ESPN's plan for world domination seems to be going swimmingly because the network is now reportedly valued at an astonishing $50 billion.
Badenhausen begins by reminding us that ESPN is about to include an NFL playoff game into its long list of programming, a game that comes in tandem with the $15.8 billion ESPN committed over eight years to cover the league.
Now we get to the truly enlightening part of the report:
The NFL is the engine that makes ESPN go with year-round programming dedicated to America’s favorite sport, but the self-proclaimed Worldwide Leader in Sports has built an empire on the back of valuable programming across all sports that dwarfs any other network. The result is a company worth $50.8 billion, according to Wunderlich Securities research analyst Matthew Harrigan, who did a valuation analysis last month of ESPN’s parent Walt DisneyDIS +0.42% based on discounted cash flows (the Mouse House bought ESPN as part of its purchase of Capital Cities/ABC in 1996; Disney’s current market value is $137 billion). The Disney-owned ABC Network is a footnote compared to ESPN at a valuation of $3.2 billion, according to Wunderlich.
That's right. ABC is but a fraction of ESPN's value, and we now have a nice round number to toss around when considering the network's hold on the sports landscape.
Badenhausen notes there are just two other media companies trading higher than ESPN—Time Warner Cable and Twenty-First Century Fox—as noted, however, both of which are "conglomerates with a broad array of brands and assets."
That's all well and good, but when you are trying to stave off a budding network like Fox Sports 1, you need a healthy annual operating budget. Well, it seems ESPN is fat and giggly in that respect, too, garnering an estimated "cash flow" of $4.5 billion in 2014.
The reason is quite simple and echoed by Awful Announcing's Matt Yoder: ESPN yields a substantial sum from cable fees.
ESPN’s advantage over its network and cable brethren lies in the affiliate fee and ad revenue model that generates huge sums of cash. ESPN’s average monthly affiliate fee was $5.54 in 2013, according to SNL Kagan. The next highest national cable channel was TNT at $1.33, followed by Disney Channel at $1.15 and $1.13 for the NFL Network. ESPN2 is not far behind at $0.70 with ESPNews, ESPN Classic, ESPNU and ESPN Deportes each around $0.20 a month says SNL Kagan.
By comparison, Yoder points to the relatively young FS1 network: "Fox Sports 1, viewed as the biggest long-term challenger to ESPN, charges $0.23 per subscriber per month, more than 24 times less than ESPN."
In Los Angeles, there is SportsNet LA—a network at the heart of a bitter battle between Time Warner Cable attempting to get the channel into homes and those providers standing vigilant against what they consider to be an exorbitant fee.
Reuters reported on that very thing on March 28:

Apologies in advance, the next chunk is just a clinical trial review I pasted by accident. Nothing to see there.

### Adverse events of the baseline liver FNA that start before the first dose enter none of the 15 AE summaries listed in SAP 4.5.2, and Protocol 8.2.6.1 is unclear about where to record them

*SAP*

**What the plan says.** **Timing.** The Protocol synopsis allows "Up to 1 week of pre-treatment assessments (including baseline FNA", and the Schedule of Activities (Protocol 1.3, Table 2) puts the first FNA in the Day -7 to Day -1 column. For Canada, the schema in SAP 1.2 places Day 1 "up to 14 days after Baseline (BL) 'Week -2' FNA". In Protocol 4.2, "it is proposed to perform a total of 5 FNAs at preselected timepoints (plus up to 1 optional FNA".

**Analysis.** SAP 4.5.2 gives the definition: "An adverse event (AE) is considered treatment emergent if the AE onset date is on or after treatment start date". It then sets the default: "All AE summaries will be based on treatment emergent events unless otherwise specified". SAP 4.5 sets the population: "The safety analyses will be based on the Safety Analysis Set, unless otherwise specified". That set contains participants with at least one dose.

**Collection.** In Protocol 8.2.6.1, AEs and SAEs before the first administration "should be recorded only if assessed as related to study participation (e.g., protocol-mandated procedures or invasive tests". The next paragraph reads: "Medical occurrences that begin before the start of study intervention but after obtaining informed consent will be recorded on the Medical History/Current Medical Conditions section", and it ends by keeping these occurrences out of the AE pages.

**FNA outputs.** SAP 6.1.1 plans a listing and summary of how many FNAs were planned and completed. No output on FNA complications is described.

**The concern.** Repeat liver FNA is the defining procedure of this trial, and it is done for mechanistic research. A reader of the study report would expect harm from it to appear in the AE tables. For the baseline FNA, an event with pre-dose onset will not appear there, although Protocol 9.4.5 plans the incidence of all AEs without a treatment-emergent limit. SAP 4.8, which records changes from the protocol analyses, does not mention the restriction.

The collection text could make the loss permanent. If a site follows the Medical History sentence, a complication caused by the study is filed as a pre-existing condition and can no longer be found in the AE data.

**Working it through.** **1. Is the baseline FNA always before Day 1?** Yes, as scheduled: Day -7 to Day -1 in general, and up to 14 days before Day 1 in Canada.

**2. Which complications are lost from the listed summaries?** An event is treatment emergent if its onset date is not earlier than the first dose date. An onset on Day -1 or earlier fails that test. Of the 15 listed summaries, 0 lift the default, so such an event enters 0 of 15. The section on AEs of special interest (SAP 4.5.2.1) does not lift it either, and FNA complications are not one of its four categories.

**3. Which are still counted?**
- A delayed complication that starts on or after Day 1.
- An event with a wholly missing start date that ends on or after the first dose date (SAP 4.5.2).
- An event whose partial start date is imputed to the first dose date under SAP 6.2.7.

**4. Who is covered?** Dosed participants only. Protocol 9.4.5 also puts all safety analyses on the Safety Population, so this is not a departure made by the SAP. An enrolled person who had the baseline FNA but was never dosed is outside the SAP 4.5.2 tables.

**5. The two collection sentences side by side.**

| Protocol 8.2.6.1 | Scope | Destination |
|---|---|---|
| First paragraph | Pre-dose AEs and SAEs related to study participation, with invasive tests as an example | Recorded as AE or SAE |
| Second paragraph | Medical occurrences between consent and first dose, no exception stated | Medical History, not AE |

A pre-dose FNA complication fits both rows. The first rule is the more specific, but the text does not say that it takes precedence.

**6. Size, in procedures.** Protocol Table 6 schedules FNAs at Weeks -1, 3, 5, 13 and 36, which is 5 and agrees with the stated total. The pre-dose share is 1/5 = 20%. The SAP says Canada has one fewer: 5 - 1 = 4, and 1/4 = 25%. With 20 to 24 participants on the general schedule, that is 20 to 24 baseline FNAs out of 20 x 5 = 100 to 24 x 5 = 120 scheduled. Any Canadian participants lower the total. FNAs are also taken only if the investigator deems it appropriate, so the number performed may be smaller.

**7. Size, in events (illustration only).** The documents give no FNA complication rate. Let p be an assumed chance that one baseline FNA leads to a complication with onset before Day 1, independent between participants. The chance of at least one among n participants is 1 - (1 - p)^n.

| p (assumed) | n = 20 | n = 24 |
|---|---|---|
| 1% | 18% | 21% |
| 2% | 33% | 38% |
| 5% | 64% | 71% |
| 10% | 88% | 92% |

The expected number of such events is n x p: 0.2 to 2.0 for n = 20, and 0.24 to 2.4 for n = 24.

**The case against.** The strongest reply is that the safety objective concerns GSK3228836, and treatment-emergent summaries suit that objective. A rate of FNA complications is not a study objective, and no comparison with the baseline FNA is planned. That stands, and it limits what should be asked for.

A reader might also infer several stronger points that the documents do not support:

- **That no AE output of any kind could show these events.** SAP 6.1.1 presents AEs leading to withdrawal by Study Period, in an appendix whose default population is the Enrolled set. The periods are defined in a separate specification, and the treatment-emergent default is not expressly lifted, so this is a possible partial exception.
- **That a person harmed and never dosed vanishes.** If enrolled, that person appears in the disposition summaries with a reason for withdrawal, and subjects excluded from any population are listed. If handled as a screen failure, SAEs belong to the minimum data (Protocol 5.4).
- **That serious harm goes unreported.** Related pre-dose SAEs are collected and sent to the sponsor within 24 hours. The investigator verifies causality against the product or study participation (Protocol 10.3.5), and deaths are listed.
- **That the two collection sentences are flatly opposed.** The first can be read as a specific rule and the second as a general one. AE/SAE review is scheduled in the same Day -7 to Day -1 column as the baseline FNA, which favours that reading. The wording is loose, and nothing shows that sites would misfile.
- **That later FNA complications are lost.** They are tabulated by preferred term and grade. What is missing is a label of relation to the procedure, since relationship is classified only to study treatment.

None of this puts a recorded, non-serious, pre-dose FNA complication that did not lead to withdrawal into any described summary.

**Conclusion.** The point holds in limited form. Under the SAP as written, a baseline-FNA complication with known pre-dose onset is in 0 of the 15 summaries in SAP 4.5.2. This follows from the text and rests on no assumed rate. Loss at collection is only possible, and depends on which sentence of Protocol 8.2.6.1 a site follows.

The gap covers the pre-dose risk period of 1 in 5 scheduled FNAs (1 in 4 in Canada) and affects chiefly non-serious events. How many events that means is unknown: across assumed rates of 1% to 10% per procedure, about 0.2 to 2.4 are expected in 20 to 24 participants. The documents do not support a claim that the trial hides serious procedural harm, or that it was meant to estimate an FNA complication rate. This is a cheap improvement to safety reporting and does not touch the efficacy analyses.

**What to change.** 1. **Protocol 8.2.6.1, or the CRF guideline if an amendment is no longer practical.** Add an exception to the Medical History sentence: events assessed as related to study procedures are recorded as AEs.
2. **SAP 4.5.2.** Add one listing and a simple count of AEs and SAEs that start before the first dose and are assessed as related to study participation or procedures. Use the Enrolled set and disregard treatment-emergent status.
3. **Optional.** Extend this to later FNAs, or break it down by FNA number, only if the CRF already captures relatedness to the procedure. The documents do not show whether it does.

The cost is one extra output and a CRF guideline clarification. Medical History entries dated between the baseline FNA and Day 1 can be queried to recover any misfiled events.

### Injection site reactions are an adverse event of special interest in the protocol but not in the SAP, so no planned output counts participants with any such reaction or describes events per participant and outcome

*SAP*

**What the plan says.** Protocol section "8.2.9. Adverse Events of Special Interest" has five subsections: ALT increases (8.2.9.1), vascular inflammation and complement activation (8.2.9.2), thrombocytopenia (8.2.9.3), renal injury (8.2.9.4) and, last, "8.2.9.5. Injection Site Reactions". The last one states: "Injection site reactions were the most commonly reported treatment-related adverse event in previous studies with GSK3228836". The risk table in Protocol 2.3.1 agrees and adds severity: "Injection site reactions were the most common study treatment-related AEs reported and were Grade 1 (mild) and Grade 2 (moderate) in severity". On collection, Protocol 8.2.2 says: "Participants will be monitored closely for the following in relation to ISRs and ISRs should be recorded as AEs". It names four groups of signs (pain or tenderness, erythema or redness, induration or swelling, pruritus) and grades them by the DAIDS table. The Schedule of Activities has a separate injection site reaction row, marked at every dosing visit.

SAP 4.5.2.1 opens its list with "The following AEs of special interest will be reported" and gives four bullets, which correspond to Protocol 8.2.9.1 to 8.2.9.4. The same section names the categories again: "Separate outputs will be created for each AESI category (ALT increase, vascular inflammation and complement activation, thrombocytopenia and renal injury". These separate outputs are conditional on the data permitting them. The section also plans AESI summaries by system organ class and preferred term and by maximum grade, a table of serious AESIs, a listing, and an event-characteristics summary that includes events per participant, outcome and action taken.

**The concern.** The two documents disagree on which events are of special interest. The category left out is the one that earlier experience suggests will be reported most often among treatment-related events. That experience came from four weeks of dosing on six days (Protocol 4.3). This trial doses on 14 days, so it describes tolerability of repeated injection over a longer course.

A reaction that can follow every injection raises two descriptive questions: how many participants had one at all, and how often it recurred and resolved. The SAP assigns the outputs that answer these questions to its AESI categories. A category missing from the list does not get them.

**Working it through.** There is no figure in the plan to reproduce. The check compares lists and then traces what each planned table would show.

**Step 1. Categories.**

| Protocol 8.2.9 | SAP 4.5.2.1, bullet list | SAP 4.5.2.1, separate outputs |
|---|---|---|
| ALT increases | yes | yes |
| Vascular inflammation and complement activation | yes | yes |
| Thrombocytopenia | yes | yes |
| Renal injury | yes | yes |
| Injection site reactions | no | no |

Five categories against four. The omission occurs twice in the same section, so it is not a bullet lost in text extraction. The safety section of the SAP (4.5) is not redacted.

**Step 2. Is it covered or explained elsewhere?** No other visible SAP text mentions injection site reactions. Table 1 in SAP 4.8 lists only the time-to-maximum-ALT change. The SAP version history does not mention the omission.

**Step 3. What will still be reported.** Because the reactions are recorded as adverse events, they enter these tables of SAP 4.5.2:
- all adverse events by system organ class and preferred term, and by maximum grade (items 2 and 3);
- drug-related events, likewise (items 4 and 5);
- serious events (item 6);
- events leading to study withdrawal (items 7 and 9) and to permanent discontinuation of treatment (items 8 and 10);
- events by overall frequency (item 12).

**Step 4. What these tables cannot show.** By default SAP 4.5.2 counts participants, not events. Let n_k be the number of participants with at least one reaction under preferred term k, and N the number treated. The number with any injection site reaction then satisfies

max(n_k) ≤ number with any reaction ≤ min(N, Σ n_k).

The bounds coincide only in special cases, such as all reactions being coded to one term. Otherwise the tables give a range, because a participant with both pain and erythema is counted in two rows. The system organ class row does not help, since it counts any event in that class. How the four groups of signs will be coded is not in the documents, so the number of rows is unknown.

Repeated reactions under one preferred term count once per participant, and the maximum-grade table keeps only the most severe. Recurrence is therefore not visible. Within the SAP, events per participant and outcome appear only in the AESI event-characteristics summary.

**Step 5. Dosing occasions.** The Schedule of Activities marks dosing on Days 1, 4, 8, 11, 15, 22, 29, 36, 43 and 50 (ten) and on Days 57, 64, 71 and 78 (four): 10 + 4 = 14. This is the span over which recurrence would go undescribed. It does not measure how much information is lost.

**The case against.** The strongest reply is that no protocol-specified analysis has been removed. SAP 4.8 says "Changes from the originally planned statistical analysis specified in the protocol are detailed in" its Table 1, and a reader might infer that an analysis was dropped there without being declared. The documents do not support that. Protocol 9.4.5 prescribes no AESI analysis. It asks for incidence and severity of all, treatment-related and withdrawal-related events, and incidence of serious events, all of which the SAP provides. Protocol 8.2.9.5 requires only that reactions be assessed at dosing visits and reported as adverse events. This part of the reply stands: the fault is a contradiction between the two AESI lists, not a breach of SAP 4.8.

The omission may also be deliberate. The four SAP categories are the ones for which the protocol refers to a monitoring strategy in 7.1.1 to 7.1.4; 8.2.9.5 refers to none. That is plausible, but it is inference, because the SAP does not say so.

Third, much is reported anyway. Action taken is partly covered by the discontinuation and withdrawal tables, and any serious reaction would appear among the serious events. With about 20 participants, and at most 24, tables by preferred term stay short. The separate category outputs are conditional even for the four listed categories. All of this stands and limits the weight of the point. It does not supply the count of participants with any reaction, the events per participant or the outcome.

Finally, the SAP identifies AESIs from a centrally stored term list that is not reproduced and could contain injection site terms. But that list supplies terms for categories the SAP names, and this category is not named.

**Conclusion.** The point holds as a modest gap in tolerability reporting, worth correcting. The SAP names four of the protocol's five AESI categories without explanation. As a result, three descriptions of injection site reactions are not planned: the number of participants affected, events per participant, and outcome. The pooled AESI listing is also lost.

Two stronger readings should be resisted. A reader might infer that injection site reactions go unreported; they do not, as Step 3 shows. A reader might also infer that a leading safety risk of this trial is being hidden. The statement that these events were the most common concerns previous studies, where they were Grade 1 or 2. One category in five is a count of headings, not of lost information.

Pay TV operators have been vocal opponents of the rising cost of carrying sports, which they say gets passed on to consumers.
They've resisted paying SportsNet LA's monthly fee of more than $4 a subscriber, saying it is the highest for a regional sports channel. Cable industry insiders say the fee escalates to $5 per subscriber in later years.
In the case of ESPN, it's clear that cable providers have had to just sit back and merely accept a network that has become something of a living room expectation, nearly joining the major networks on the list of channels people just assume are included in packages.
The network has become so ingrained that you don't have to be a sports fan to recognize the programming, seeing SportsCenter or other fare pop up in bars, restaurants and other places that might catch the otherwise unlikely eye.
One of the more intriguing aspects of Badenhausen's report is that the bumper years don't seem to have an end in sight:
Sports programming remains one of the best bets on TV for advertisers because it is viewed live and commercials are not skipped with the push of a button. A study on time-shifted viewing habits by Discovery Communications DISCA +0.05% found that 94% of programming on sports channels is consumed live (it is even higher for live sporting events) compared to 70% on network television.
If ever there were a network worth the high fees, it would be ESPN or the like—a network pumping out new and exciting live programming.
So the network will continue to make money as fans continue to gobble up every last ounce of its programming.
While others attempt to wiggle into the space, ESPN proves it is more than merely an established and trusted entity. It's growing—and by remarkable sums.
The ridiculous part is that this is merely a precursor to next year's report when we will again exclaim at an outrageous sum of money garnered by the biggest name in sports.
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